AS#5-AS#6 (officially 6.9 miles)

After my phenomenal and efficient crew hooked me up at AS #5, I headed off towards the next AS.  On the way out, I came upon Ryan O’Dell and pointed him towards the first big climb of the section.  Eventually I took off and he didn’t follow. I cruised to the top with two headlamps following me. I was in 7th and was hoping to keep moving up.  Once I reached the top of the first climb, I bombed the downhill, through the woods, hoping to beat daylight to AS #6.  On the final, ridiculous climb to AS #6, my legs started to feel the effort of the last 10-15 miles of hard running.  My legs began to cramp and I could feel my hip begin to tighten. I made it to the top in 7th, just in time for a short break to refuel and reload.  My faithful crew of 8 was there waiting for me and took care of everything for me. After chugging some red bull, I sojourned on.  

AS#6-AS#7 (officially 8.0 miles; 42.5 miles cumulative))

This part of the race has always given me trouble. Its long, boring and at points very, very tough. The first section is very runnable and at this point I was feeling fine. I was running in 7th. And I felt like I was going on a nice, steady pace. After the first few miles, the trail heads into the woods and gets more technical with a few rollers. Here I began to slow down and was caught by Frank “the tank”. He passed me and I tried to stick with him for a while but ended up letting him go about 2 miles later.  The next section between these aid stations is probably the nastiest point of the course. There is a sharp left and you go up a bunch of rock-covered switchbacks.  I have missed that turn 3 times in previous years and I was determines not to repeat that detour again. During the rocky climbs and switchbacks Frank really made a move a completely dropped my face. I was feeling terrible and unmotivated at this point. I just wanted to get to AS#7 where I could see my crew again. I trudged along and was eventually passed by Ryan O’Dell who blew by me and I saw him catch Frank as well. He was moving!  Finally, after crossing the road and a few more hills, I popped out at AS#7.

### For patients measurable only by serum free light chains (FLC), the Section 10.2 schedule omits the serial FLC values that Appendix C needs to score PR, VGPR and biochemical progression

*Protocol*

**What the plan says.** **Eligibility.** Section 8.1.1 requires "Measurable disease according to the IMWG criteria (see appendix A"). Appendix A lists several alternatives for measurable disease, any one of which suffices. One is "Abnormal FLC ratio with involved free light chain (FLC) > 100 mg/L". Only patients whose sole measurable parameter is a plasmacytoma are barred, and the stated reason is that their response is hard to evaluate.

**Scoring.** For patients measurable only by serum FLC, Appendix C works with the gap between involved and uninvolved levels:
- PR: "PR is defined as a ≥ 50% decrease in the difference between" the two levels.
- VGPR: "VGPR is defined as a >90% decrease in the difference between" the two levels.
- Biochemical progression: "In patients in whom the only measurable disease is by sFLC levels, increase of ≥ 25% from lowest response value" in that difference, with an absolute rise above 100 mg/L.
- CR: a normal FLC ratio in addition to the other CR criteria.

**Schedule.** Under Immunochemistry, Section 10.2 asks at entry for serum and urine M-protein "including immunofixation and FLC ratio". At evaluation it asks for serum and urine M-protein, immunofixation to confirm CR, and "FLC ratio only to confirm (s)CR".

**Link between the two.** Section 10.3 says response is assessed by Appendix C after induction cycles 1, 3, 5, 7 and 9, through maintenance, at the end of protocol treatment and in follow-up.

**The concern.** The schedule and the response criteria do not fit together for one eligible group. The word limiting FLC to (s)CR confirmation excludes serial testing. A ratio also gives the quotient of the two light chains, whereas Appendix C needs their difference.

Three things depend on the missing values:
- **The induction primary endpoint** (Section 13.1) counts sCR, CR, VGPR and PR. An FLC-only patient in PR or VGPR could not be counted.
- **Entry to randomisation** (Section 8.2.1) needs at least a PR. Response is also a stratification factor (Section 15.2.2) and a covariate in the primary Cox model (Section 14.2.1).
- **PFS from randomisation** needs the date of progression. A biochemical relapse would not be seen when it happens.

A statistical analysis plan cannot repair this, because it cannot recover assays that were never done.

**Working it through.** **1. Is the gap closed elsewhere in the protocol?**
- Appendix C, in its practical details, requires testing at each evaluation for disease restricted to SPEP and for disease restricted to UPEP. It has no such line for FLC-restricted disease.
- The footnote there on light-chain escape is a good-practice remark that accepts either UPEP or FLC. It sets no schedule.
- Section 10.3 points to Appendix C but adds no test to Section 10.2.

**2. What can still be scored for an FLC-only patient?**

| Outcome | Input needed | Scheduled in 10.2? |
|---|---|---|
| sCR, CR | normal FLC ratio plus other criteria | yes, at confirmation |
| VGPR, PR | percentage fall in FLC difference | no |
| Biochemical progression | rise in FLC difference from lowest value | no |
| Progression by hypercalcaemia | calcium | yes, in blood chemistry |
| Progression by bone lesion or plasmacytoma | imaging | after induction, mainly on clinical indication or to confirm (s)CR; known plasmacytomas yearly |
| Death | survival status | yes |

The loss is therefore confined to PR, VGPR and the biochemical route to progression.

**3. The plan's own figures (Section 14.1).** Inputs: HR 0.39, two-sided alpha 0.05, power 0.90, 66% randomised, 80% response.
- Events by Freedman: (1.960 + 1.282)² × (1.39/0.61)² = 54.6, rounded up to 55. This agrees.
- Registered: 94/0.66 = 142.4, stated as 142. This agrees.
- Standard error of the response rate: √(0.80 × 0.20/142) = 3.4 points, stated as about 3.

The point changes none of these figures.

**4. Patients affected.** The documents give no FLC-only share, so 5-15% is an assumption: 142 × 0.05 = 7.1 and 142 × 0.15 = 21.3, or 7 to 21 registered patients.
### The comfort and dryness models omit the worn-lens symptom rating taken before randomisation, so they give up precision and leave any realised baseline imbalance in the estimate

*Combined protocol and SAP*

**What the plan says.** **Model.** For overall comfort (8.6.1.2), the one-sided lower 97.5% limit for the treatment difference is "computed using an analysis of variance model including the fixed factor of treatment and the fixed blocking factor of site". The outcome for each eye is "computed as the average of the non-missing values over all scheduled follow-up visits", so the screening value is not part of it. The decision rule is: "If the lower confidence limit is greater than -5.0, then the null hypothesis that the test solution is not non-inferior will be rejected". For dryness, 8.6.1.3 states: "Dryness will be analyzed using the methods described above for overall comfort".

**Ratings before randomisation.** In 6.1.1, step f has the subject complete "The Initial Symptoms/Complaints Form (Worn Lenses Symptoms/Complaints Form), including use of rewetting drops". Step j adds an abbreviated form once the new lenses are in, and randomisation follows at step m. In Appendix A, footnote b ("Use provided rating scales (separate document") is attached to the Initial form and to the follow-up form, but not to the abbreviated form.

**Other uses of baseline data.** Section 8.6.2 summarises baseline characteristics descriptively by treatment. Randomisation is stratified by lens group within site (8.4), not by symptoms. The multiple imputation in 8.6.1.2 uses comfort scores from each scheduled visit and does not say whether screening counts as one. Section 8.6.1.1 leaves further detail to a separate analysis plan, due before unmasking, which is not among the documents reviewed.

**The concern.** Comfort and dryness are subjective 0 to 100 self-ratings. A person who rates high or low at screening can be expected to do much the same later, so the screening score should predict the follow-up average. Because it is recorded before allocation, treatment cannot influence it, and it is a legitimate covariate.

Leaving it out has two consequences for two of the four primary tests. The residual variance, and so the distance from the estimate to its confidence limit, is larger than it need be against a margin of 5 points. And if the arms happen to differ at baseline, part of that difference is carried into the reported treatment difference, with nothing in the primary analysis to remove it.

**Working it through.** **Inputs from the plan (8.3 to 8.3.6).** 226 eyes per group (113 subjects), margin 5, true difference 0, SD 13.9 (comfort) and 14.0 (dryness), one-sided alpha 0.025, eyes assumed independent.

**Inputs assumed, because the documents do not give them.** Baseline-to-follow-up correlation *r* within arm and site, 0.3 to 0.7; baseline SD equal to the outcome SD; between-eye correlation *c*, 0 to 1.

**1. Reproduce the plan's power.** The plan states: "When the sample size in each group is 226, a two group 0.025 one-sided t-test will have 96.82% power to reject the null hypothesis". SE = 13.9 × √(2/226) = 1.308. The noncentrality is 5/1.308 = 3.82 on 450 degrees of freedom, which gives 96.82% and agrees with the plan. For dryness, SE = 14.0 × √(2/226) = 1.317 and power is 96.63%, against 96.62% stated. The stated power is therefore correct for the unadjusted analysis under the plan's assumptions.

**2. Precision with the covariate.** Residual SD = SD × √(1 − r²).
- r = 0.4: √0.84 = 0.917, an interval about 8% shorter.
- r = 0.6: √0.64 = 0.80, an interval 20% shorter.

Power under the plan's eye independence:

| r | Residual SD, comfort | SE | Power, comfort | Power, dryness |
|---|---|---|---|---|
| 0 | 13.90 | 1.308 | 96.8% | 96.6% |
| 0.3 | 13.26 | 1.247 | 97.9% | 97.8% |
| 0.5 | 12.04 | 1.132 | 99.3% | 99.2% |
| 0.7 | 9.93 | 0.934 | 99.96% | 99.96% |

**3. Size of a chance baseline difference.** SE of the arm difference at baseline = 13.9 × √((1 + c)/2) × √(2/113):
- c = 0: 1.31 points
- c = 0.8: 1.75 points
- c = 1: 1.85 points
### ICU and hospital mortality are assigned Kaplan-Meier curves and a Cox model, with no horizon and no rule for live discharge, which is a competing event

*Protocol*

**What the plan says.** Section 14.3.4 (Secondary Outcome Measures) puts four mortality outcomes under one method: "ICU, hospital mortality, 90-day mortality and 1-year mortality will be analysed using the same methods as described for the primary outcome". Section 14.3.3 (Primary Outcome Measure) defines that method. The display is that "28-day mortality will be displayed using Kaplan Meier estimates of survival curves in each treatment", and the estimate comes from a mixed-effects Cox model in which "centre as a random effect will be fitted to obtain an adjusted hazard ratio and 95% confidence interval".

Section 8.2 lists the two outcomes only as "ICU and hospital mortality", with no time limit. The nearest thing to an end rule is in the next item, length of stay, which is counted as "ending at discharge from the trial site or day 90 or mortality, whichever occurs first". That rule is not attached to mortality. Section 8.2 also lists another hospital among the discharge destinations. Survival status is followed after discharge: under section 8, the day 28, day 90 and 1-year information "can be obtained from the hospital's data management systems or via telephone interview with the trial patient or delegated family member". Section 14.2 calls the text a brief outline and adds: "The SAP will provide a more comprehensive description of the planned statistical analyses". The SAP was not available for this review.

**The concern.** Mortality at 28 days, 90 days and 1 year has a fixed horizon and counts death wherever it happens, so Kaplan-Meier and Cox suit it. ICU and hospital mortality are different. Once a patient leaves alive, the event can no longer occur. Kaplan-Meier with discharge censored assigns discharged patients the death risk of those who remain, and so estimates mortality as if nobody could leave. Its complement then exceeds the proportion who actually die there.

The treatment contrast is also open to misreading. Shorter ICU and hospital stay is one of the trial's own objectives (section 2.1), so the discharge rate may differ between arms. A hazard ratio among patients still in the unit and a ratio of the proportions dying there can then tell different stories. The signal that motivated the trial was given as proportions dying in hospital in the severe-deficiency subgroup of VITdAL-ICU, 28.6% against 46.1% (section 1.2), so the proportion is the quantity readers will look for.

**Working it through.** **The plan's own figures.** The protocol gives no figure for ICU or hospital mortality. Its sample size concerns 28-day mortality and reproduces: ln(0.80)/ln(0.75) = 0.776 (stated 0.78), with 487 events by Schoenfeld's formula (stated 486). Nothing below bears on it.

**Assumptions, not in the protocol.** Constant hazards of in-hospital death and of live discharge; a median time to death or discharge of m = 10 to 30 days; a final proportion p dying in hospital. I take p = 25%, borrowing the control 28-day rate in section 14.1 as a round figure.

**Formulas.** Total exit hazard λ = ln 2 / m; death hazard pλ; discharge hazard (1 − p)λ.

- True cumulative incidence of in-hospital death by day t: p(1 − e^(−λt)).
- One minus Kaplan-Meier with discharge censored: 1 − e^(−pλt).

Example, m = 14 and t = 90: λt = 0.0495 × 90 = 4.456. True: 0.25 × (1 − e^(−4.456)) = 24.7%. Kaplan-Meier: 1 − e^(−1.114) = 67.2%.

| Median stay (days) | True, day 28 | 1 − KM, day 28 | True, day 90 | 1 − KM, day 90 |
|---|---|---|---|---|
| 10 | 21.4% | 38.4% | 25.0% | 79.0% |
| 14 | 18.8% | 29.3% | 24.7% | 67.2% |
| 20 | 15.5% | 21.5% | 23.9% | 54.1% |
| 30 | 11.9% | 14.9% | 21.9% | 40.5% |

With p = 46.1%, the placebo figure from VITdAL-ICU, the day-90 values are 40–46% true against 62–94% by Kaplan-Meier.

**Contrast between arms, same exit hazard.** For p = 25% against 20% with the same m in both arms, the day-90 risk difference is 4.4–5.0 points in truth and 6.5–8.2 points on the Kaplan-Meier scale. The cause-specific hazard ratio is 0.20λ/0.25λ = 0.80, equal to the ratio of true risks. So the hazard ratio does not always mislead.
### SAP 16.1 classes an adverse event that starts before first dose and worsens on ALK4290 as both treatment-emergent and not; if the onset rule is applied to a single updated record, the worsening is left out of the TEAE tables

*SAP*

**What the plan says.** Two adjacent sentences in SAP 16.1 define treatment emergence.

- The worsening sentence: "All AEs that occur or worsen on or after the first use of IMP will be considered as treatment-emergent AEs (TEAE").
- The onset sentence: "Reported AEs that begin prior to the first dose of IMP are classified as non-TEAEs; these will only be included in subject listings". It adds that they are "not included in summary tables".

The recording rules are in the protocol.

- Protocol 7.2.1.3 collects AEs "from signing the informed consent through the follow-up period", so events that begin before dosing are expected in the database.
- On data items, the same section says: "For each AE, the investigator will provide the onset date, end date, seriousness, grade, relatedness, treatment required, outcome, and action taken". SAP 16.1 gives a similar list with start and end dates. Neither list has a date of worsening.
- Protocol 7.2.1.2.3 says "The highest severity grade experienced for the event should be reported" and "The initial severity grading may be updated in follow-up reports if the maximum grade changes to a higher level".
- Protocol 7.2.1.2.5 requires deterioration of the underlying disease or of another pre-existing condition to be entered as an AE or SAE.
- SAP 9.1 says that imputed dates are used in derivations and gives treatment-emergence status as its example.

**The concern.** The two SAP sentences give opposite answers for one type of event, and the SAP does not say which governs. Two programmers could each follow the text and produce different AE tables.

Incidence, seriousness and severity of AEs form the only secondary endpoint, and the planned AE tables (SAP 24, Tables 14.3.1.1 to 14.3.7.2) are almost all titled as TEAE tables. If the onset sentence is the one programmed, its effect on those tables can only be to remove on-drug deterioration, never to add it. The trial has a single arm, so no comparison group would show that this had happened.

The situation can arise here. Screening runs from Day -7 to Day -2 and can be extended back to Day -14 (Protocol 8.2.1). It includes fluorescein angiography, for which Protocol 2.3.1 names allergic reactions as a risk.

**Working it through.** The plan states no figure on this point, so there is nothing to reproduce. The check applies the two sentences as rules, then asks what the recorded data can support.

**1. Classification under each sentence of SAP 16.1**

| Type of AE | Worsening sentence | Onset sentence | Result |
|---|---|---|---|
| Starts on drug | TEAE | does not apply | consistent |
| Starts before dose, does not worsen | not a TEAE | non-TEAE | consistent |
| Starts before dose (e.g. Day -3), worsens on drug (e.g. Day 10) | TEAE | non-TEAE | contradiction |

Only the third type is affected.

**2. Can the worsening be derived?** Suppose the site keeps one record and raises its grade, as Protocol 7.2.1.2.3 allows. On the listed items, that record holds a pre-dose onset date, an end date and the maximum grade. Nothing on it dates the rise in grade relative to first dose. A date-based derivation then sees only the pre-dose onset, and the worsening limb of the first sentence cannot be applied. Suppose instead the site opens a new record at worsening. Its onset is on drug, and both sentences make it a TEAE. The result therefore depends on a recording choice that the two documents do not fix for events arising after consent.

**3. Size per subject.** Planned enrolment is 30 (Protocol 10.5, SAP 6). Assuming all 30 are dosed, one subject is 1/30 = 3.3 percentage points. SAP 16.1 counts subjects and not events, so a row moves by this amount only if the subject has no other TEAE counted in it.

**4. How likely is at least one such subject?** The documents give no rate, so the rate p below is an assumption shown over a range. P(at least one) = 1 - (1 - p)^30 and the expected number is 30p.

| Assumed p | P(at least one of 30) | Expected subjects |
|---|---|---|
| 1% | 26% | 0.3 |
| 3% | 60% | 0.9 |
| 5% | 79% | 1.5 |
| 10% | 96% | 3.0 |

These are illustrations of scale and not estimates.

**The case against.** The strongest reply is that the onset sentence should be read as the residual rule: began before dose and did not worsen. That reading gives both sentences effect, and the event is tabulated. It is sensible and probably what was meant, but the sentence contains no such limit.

AS#7-AS#8 (officially (7.0 miles; 49.5 miles cumulative))

I picked up a buddy to run with me at this point and we took off up the hill away from AS #7. I was not in a good mood and I think it showed because I was not talking or joking around or anything. I just ran. Right then I was feeling a mixed bag of emotions because once again, I was sitting right at the cusp of a top 10 finish but I sure wasn’t feeling like top 10 material.  I was trying to weight that with just being happy to be out there, having the opportunity to run and potentially finish my 5th Hellgate. Either way, I think I told my pacer, “I think I am ok with not getting top 10” Yeah I might as well have just admitted defeat.  On we went and the farther we got away from the hustle and bustle of Bearwallow gap, the better I began to feel. There are several parts of this section that are flat and smooth, which makes running easier obviously, so I took advantage to gets my legs back in running order. By the time we were on our last descent to the fire road that takes you to AS #8, I was feeling better and we climbed the long road to the top, talking and having a good time.